The poem "The Visitation" offers the reader a new set of selective abilities, the kind typical of some people with autism. The poet's son loves the Almanac, and he can find lost objects like a dropped contact lens or diamond ring. His keen sense of vision allows him to see things better than other people. His knack for association enables him to find "meaning from acorns,/the sky,/knotted bits/of string." The poem revolves around the fact that certain senses become overly alert in autism, producing these gifts.

The poem "He Never Lies" relates the unerring honesty of some people with autism. As they constantly try to fit themselves into social situations, they are so attentive to the external appearance of objects, events, or people that they forget to see the behind-the-scene reality of what they observe. This group of autistic people puts their entire trust in what their senses show, and they fail to understand the concept of confabulation if they are not familiar with it. The poet fears that her son will be "over blunt/or otherwise by accident/draw their attention,/their anger, their rage" if he is too honest with people.

In "Eighteen," the poet describes a young man who has learned to be responsible for his daily needs, who keeps track of his medicines, who can brush his teeth and shave or charge his phone in case he gets a call from his friends. The poet repeats the phrase "your friends" three times to suggest how important friendship is to her son. As with any eighteen-year-old, his need for social acceptance is great.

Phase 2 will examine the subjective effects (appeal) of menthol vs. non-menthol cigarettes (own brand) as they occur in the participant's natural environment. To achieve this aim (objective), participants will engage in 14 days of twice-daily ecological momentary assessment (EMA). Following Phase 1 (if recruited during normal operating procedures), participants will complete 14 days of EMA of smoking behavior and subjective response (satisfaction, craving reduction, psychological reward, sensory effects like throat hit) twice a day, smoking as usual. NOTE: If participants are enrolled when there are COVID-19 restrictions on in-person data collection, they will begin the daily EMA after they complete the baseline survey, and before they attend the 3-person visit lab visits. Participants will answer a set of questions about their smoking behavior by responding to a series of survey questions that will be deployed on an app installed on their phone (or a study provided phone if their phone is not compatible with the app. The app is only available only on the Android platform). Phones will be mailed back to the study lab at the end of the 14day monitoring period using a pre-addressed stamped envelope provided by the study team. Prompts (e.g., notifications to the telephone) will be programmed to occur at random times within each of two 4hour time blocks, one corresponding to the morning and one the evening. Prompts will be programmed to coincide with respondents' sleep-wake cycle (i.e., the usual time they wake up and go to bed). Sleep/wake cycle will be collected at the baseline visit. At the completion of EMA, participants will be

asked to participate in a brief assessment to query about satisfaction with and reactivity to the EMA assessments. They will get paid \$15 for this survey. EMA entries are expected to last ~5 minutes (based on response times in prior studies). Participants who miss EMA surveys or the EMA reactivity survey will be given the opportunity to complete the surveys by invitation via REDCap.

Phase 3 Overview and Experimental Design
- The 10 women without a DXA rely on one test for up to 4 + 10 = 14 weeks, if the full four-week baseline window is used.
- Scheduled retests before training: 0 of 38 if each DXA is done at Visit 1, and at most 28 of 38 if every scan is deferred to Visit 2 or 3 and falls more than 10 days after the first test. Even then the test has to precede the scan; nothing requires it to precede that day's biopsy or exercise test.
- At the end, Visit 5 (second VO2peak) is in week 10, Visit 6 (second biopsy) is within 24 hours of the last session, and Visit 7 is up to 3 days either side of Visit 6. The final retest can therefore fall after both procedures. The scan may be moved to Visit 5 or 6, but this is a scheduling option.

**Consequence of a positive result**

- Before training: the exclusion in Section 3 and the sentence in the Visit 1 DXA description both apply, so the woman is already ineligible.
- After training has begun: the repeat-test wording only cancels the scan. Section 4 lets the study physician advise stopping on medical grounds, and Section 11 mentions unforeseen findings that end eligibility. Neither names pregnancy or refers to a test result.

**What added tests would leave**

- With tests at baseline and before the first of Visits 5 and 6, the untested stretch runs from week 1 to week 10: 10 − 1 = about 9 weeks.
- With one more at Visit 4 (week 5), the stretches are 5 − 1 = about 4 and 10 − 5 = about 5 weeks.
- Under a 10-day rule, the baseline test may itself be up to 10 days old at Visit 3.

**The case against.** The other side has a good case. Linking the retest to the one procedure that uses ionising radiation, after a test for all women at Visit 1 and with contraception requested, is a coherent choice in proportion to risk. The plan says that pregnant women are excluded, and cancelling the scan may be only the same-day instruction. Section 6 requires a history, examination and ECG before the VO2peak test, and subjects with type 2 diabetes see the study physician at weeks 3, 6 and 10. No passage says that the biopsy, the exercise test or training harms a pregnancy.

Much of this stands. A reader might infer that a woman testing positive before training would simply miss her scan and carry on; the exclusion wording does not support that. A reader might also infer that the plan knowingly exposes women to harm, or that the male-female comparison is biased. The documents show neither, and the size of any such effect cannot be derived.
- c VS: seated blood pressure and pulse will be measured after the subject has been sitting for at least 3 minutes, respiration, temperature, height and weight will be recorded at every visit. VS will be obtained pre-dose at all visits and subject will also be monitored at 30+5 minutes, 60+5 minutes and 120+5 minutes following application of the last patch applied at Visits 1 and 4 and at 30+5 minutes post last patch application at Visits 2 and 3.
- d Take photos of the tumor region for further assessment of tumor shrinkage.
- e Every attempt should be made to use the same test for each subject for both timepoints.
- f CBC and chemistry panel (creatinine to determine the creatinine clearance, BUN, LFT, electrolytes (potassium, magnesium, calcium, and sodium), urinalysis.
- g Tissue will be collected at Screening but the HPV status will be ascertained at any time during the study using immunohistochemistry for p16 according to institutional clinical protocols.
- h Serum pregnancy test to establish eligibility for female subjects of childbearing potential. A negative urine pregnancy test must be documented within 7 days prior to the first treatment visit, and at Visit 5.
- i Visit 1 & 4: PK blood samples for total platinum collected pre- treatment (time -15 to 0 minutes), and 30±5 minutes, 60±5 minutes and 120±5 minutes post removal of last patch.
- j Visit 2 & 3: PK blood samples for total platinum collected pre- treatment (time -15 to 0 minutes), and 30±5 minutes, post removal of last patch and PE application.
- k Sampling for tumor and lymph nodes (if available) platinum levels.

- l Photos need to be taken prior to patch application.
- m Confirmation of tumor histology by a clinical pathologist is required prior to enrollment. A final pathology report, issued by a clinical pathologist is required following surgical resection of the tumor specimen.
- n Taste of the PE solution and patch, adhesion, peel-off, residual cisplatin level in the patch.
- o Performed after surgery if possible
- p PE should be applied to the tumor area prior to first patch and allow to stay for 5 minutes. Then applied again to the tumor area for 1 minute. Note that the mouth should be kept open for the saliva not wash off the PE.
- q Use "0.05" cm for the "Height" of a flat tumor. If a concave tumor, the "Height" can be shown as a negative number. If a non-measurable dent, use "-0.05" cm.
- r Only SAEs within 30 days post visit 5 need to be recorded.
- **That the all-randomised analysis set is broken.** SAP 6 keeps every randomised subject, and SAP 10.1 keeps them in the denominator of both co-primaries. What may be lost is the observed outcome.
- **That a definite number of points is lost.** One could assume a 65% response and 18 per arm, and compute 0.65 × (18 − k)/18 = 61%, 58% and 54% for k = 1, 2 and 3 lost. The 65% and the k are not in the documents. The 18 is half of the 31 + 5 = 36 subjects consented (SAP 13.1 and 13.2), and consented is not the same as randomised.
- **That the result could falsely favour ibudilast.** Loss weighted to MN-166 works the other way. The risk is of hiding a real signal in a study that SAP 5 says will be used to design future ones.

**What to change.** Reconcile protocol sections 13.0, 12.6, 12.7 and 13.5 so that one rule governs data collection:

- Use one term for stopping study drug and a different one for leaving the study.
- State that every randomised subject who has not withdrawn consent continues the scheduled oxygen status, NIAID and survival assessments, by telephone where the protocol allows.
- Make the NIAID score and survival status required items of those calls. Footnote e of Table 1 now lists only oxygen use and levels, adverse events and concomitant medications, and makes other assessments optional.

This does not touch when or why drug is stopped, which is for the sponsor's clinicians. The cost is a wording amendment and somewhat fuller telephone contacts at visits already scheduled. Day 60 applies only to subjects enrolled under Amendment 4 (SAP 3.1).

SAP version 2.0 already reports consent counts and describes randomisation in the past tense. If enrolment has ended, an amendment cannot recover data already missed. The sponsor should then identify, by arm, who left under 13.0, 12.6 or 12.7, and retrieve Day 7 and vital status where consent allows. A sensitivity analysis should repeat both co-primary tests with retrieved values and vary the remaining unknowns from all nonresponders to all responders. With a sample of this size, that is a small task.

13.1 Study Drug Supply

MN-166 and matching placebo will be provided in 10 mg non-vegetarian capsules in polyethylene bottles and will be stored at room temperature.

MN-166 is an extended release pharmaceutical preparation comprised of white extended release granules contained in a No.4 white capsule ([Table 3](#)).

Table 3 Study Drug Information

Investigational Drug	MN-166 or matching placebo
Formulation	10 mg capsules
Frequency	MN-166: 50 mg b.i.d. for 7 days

The second half of the book is filled with reflective thoughts. In "Sometimes the Mole is Merely Lucky," the poet remembers her anxiety due to an accident involving her husband and son whose seatbelts "unbuckle to release them/in heaps." "[T]hank God,/heaps that move," she tells the reader, as she describes them crawling out from the mangled wreckage. The poet feels lucky about the birth of her son when, in "Lucky," she compares the event with the birth of a boy called Aaron whose brain "starved for oxygen,/ …a second too long." And she remembers, in "Show Your Work," the time when her son had "to learn the discipline/of showing his work;/hours and hours of sitting/at the dining room table" because his teachers harassed him.

In the poem "Asperger Ecstasy," the poet enjoys her son's excitement as he collects coins, views flies under a microscope, "recount[s] the entire year's schedule for the El-train," and picks up certain rocks from the road. She marvels when she sees him being conscious of a little thing like "a bottle cap flattened by traffic." In "Like Dostoyevsky's," the poet proclaims, "My boy loves who he is,/even if the world does not/appreciate how he fills his days." She compares him to Boo Radley from Harper Lee's To Kill a Mockingbird and to Dostoyevsky's character Prince Mishkin who "never planned/to ensnare the hurt feelings/and hearts that trailed after him."

The book ends with the poem "The Peripheral Becomes Crucial" in which the poet confesses, "My son is gentler with moths/than people ever were with him,/and he chooses truth like breath." This is what the journey called Dark Card reveals to the reader. It is a journey of honest observations and love.